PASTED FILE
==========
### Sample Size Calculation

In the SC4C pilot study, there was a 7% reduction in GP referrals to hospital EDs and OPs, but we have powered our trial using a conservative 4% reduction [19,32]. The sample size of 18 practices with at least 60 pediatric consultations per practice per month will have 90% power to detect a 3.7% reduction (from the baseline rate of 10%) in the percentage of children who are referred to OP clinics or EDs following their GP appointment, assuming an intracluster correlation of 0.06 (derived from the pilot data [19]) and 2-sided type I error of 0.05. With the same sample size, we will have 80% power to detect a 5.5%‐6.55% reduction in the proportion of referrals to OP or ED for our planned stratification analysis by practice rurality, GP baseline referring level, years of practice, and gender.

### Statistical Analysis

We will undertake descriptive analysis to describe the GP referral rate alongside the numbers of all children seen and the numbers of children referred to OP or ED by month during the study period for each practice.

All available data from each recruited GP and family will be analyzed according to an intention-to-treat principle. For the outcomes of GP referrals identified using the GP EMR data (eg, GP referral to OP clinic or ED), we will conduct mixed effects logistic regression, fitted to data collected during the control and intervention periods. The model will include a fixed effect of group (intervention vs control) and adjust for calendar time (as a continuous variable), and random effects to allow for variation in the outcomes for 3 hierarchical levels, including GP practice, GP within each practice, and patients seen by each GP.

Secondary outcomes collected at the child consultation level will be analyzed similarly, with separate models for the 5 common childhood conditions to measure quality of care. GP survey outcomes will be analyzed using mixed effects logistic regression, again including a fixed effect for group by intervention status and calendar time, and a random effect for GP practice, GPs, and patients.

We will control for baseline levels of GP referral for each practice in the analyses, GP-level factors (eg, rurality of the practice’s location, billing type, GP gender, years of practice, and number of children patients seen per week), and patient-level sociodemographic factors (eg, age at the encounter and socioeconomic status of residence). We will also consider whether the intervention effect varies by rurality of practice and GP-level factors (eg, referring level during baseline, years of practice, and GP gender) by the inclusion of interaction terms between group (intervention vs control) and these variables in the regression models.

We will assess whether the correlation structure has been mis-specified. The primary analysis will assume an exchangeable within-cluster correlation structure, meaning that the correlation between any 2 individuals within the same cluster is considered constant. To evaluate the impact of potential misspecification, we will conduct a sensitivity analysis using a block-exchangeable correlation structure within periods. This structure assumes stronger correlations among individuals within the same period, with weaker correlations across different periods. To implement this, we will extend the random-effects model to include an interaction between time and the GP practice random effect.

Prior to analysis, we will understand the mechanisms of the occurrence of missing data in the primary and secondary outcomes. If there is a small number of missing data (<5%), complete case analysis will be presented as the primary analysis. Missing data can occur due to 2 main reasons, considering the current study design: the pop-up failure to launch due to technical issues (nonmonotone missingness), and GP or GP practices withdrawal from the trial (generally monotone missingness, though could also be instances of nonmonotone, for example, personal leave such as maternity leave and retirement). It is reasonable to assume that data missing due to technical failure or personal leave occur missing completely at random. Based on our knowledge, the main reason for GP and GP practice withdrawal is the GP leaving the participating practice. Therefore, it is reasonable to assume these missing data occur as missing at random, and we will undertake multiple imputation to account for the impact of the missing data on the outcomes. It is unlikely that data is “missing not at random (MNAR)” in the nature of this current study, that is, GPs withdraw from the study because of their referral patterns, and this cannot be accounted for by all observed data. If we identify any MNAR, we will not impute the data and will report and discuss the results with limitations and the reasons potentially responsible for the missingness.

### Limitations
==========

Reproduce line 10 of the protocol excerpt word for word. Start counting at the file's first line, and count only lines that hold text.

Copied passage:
### Limitations